Resilience factors become critical when a system moves in a non-clearly defined environment, the so-called open-world context, i.e. a context that cannot be fully predicted and specified. It is also not possible to develop a single static solution that is suitable for all possible operating situations. Examples are cyber-physical systems such as autonomous vehicles or mobile robots.
Examples of resilience
Autonomous driving – level 5
Level 5 autonomous vehicles are in a completely open and highly complex context. They move on a four-lane highway just as in a dense city. They encounter a large number of different road users whose behavior is not foreseeable. In order for the vision of driverless cars to become reality, it is essential to enable the systems to adapt to their context. The aim is to maximize their benefits while at the same time ensuring safety.
Autonomous mobile robots
Mobile robots, which, for example, bring components or goods from A to B in storage logistics, also move in an open context. For example, they have to avoid people, bypass obstacles and orient themselves independently.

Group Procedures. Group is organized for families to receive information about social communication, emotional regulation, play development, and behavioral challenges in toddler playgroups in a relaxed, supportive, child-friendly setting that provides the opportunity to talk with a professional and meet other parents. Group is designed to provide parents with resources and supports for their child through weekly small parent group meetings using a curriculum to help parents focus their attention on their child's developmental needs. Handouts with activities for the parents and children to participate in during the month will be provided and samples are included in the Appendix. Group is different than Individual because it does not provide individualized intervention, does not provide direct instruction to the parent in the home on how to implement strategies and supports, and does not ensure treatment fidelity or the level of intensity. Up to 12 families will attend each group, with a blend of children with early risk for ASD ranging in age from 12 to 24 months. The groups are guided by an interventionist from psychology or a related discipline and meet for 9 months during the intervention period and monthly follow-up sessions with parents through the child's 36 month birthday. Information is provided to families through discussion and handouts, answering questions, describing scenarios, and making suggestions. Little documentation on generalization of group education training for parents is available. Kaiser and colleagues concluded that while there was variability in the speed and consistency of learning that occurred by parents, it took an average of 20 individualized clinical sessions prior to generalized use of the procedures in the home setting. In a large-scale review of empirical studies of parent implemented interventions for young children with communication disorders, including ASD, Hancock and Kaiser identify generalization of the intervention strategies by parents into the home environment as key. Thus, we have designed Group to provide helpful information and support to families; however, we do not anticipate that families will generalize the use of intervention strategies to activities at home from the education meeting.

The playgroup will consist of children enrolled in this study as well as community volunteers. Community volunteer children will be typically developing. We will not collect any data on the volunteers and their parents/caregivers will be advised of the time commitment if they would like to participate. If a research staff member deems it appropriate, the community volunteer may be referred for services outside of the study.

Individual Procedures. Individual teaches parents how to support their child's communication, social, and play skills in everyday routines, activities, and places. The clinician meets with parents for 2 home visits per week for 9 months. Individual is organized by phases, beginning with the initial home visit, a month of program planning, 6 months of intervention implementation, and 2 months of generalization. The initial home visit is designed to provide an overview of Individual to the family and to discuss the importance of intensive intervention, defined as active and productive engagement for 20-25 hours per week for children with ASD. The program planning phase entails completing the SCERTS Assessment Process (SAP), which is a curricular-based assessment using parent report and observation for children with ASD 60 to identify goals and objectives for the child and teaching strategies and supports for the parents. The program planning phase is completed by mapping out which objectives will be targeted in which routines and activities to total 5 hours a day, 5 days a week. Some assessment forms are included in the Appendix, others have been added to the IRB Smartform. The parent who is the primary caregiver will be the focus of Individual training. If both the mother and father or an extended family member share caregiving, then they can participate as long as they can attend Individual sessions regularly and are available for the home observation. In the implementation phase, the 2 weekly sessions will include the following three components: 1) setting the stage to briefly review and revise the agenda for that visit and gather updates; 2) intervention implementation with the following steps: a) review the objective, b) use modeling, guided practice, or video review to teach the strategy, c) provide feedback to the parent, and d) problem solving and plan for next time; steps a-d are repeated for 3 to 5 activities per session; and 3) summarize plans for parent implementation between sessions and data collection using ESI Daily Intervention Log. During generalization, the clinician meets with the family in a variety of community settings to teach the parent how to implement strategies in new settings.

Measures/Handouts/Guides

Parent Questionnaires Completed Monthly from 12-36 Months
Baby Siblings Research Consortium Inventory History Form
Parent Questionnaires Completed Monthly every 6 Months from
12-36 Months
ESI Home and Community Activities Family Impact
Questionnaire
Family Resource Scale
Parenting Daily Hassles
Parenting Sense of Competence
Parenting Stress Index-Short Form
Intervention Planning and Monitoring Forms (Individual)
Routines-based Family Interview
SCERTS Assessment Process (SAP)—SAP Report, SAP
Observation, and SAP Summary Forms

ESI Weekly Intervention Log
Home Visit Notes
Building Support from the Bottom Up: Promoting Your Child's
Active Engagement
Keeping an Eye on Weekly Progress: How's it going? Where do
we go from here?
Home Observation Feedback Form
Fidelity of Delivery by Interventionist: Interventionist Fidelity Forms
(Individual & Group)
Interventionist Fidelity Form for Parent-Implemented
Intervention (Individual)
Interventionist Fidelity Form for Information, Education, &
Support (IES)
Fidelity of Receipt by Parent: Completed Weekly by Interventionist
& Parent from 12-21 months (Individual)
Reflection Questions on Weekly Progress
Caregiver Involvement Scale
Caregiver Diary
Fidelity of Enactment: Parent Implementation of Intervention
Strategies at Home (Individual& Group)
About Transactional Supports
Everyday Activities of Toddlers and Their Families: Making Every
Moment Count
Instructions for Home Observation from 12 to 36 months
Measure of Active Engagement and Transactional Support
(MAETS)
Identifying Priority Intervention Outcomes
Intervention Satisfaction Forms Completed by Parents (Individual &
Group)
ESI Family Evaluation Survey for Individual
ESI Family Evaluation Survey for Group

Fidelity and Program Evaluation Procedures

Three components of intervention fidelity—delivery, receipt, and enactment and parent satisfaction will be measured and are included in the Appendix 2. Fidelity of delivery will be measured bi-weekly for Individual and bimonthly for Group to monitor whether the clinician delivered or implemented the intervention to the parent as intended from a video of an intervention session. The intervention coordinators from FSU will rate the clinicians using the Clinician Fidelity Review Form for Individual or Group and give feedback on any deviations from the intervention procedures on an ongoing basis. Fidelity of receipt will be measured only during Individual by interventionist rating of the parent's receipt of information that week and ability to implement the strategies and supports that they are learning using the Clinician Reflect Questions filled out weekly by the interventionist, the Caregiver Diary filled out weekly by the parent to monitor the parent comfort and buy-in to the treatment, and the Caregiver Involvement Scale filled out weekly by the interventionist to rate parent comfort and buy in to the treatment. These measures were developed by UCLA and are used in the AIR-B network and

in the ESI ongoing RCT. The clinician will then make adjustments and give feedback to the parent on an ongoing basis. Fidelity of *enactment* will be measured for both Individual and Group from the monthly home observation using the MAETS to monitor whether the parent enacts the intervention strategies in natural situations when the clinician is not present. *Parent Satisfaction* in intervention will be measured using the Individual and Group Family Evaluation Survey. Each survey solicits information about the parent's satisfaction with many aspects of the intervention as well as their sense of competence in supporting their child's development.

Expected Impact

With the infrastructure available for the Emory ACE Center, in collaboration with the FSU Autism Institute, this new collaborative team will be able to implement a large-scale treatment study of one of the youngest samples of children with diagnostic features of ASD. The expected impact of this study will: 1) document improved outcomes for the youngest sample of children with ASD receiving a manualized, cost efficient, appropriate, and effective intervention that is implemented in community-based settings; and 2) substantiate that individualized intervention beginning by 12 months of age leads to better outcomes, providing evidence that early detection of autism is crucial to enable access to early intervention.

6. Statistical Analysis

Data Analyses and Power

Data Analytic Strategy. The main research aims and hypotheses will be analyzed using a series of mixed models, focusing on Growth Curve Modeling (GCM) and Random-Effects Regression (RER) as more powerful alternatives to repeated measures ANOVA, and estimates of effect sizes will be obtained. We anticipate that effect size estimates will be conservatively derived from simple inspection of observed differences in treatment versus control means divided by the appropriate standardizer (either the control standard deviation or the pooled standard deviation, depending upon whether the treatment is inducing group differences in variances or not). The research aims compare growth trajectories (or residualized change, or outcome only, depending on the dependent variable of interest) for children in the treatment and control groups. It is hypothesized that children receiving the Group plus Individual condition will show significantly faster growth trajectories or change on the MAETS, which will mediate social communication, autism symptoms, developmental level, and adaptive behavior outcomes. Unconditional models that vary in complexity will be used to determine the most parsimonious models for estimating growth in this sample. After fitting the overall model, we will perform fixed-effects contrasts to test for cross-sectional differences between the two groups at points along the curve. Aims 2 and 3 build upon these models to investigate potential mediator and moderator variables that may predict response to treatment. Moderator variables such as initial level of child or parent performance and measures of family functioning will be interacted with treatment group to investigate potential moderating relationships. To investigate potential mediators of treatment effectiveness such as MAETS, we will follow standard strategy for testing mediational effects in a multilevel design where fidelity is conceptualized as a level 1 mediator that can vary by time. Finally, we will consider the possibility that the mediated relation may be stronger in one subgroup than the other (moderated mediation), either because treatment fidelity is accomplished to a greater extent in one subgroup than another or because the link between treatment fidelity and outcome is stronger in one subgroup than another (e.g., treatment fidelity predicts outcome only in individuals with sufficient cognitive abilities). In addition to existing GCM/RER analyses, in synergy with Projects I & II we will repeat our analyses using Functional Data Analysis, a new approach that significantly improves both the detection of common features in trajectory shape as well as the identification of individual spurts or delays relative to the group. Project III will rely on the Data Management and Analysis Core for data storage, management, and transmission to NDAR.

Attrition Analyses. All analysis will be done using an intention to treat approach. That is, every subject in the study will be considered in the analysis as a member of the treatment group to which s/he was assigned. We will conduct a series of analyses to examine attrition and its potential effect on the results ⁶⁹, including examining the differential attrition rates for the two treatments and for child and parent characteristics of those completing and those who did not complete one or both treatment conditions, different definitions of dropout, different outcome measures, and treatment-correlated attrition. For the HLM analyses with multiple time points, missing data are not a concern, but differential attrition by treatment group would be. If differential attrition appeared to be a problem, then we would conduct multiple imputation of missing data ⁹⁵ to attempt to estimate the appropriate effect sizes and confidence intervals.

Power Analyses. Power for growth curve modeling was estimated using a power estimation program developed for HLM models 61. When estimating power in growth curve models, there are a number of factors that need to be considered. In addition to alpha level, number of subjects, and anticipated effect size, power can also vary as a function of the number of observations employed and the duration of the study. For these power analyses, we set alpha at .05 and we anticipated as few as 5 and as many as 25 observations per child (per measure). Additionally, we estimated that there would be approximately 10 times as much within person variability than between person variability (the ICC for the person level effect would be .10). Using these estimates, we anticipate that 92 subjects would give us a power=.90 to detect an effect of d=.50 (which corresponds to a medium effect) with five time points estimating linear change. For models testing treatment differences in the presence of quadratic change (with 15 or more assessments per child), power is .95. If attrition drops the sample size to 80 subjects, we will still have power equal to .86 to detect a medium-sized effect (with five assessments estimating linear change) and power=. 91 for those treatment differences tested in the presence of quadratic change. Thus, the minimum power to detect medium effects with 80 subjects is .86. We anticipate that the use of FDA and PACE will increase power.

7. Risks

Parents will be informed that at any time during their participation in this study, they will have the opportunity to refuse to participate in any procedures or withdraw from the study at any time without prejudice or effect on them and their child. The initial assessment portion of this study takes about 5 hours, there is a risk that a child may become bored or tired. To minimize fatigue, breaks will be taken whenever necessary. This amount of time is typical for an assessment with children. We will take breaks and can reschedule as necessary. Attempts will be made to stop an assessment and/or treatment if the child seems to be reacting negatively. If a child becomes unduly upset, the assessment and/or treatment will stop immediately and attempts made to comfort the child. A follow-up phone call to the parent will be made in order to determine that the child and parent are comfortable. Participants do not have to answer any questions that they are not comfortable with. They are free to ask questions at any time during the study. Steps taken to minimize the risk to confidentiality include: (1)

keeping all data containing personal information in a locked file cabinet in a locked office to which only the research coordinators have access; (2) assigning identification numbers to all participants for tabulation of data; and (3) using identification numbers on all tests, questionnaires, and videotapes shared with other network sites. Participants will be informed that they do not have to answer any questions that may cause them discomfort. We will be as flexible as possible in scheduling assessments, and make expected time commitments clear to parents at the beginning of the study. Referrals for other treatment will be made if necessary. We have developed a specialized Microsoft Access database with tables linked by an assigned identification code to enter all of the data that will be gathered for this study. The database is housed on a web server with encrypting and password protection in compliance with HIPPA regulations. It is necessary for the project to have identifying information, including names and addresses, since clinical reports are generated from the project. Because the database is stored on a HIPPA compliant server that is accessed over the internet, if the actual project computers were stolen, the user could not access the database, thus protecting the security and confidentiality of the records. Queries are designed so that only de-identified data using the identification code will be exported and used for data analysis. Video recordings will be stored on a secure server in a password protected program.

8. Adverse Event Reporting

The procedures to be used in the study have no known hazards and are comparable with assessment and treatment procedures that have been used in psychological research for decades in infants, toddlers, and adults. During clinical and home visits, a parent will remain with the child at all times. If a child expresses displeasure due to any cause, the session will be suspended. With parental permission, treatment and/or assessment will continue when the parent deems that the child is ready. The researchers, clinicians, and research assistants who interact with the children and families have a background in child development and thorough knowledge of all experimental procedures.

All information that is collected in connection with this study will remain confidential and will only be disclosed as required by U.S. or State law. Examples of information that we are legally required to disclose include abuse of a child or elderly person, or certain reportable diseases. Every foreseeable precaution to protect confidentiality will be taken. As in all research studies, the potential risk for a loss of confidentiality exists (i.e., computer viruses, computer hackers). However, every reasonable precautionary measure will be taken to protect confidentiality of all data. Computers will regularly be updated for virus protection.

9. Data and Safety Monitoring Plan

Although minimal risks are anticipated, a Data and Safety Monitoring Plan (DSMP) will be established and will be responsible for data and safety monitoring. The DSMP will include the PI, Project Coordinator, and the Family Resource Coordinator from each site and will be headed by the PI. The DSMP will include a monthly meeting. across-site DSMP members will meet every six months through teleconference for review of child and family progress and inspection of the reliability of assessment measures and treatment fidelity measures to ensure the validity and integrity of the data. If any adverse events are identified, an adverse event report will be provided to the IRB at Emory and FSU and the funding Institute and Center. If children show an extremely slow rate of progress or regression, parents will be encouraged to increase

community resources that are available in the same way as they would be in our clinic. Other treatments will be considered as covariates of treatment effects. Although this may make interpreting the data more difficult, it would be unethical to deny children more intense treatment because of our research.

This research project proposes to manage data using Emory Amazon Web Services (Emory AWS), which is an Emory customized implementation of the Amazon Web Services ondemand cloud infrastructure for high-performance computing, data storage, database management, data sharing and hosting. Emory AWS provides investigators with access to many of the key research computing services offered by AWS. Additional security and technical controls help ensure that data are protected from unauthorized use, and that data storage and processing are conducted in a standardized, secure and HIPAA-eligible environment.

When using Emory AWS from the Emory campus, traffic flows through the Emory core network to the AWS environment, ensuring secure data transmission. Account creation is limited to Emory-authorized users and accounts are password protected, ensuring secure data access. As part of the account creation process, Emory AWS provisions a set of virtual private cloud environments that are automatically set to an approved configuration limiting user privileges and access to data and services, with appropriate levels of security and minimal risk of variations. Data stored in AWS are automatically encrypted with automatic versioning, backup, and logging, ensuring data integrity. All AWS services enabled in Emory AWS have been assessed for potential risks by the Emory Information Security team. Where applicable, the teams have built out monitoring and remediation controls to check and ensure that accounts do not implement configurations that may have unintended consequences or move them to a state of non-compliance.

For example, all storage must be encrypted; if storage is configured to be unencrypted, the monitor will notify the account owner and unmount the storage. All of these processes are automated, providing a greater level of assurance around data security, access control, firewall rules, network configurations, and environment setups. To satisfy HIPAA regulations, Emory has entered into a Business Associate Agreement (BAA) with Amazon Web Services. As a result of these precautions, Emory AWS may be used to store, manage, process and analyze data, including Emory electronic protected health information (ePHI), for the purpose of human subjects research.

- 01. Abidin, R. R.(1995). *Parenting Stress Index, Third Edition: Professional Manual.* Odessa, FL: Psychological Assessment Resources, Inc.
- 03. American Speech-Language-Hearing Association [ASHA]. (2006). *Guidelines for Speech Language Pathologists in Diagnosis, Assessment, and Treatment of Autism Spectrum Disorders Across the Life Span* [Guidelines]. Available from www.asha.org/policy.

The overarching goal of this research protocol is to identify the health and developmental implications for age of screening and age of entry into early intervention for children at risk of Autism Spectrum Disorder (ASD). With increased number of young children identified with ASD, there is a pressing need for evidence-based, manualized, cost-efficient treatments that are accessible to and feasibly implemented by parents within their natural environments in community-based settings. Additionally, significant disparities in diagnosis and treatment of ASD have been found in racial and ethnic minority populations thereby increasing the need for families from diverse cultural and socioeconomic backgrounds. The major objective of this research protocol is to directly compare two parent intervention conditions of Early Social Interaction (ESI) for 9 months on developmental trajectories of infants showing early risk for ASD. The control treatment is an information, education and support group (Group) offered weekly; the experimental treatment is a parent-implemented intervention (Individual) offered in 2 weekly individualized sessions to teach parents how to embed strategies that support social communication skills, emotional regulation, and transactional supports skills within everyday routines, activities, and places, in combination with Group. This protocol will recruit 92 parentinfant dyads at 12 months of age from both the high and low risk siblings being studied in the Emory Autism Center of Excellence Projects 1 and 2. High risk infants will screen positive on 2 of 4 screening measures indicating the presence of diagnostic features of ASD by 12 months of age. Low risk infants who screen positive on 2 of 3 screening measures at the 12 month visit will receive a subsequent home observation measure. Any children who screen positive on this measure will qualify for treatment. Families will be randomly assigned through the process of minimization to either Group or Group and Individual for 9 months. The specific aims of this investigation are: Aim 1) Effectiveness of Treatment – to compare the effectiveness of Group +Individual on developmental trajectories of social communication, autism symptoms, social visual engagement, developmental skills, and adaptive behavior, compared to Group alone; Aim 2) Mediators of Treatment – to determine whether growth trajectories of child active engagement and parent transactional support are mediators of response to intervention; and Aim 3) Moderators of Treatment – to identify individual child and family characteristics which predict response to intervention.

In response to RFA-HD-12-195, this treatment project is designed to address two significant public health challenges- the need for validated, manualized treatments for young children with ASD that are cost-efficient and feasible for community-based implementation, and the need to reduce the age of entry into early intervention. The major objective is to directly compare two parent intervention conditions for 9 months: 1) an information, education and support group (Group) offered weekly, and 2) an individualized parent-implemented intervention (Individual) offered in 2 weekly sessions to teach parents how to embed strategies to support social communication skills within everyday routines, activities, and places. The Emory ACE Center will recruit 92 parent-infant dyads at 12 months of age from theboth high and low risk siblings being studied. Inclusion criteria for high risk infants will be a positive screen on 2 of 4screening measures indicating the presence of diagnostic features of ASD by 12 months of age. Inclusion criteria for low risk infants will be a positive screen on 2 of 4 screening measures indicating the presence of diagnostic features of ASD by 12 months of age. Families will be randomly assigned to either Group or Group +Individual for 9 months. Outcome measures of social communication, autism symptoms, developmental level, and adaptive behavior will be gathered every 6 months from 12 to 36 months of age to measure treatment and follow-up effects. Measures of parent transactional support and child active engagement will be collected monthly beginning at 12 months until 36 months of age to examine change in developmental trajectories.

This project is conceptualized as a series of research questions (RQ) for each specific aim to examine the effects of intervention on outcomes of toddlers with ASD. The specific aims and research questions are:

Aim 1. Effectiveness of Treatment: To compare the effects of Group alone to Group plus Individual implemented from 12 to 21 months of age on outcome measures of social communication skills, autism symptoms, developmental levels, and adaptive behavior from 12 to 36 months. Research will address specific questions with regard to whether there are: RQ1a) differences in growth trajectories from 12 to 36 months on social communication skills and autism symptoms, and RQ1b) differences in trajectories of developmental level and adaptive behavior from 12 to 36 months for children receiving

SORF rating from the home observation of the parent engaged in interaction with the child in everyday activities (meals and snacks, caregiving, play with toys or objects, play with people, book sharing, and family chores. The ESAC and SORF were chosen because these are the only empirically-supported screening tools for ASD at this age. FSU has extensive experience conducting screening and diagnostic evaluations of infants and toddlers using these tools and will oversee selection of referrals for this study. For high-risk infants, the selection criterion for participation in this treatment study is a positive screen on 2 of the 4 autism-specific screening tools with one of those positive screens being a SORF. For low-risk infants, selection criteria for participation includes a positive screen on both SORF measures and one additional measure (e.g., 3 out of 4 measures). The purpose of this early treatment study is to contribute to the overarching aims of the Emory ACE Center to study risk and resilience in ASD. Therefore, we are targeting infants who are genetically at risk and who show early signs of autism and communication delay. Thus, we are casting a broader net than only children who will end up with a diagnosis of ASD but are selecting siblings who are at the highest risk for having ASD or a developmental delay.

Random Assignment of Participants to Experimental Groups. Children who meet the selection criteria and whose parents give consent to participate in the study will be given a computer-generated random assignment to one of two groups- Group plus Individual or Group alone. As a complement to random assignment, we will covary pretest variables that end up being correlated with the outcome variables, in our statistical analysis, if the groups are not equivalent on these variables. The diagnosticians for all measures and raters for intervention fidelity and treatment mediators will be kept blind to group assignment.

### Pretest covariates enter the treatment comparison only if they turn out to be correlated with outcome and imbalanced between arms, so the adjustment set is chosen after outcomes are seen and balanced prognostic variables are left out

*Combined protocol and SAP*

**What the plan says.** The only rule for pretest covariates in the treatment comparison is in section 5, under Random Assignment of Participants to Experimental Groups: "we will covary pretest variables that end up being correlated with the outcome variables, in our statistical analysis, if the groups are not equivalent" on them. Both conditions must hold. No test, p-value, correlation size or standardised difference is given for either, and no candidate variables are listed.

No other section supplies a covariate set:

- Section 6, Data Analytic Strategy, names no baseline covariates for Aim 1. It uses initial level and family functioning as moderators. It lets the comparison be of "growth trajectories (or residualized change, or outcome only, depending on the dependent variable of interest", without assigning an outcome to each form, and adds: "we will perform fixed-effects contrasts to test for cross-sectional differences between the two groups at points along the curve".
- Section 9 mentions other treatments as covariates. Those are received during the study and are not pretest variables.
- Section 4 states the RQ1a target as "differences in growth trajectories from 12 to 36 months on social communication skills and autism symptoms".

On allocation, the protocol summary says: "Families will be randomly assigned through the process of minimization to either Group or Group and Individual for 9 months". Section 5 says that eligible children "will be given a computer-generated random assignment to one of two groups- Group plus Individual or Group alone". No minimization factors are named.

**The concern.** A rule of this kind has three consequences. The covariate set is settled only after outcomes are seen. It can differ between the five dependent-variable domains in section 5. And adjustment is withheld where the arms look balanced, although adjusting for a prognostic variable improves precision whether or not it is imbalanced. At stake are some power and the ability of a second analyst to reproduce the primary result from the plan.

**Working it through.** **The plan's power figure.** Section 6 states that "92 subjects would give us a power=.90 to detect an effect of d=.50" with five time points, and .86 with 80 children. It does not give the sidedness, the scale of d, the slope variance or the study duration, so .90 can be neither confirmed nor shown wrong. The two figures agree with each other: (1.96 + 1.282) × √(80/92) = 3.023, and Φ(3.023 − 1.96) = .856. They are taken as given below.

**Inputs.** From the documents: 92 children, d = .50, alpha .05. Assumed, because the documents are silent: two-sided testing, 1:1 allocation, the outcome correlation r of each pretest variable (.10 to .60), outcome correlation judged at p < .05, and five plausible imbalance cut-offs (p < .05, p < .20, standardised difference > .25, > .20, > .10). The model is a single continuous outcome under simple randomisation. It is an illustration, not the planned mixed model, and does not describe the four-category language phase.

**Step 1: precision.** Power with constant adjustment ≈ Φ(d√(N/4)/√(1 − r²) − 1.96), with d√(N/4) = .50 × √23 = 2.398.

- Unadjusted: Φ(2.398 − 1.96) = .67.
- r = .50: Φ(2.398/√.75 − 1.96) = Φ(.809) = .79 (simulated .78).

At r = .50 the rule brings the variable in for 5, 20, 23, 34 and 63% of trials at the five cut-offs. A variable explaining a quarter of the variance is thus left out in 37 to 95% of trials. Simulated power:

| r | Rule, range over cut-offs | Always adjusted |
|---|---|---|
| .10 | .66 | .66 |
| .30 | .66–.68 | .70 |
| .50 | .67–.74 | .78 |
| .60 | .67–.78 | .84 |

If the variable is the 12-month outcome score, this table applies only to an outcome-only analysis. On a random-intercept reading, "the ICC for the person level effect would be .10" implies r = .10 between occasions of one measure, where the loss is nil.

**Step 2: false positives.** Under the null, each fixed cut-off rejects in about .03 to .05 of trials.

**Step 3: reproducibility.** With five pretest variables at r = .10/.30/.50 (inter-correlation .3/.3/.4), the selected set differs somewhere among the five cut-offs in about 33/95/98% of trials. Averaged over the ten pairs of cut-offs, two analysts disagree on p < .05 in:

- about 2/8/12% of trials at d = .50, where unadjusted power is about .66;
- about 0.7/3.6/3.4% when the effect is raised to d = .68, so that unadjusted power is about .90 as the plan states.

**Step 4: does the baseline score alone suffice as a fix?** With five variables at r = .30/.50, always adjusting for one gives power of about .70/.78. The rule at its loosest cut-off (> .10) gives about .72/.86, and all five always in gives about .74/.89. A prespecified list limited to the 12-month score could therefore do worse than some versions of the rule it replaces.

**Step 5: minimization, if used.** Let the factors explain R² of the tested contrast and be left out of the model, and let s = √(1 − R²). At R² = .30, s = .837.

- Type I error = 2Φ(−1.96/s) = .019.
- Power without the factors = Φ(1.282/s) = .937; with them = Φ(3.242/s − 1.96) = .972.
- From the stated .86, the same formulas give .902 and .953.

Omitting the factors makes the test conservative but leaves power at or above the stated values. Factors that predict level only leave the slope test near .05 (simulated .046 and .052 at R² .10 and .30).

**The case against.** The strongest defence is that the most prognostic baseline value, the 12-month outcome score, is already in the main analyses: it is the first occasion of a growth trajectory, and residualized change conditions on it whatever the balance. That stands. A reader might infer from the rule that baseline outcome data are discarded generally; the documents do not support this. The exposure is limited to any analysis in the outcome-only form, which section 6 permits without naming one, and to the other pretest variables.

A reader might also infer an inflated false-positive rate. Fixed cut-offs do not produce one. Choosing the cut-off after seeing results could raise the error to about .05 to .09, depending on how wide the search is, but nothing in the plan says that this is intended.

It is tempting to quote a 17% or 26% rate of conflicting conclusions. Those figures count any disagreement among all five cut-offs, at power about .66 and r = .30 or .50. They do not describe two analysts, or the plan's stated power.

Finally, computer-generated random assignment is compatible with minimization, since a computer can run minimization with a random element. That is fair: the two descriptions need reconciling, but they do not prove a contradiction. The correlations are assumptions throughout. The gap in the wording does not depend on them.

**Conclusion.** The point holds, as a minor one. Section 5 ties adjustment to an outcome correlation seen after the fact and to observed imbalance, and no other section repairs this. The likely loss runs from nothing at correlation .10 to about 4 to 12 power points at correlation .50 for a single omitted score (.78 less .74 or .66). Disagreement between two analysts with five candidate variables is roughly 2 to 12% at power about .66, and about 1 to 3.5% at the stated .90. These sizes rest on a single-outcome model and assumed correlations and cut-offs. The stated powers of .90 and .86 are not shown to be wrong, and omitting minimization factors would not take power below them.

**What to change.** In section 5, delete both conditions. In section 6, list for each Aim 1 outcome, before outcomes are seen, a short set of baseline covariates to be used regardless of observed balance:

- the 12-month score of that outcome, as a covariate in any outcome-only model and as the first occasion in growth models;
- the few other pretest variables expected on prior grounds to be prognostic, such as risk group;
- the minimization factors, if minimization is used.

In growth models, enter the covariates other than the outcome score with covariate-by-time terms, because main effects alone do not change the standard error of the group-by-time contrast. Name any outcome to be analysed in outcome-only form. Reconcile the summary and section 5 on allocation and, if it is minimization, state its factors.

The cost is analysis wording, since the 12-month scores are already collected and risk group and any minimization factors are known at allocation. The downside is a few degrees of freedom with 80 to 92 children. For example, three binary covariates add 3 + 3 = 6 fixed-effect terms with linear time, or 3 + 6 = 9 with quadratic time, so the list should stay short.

Automation with cobots – robots working together with humans
Whenever systems have to interact with people, unpredictable changes in the context can occur. Examples of this are collaborating robots – so-called cobots. They cooperate with human workers in the manufacturing environment, for example – ideally hand in hand. In this connection, the robot system must always adapt to humans. While the robot always works in the same way, this is not the case with the worker. The latter’s receptivity, for example, may change – depending on the time of day, individual characteristics or personal motivation.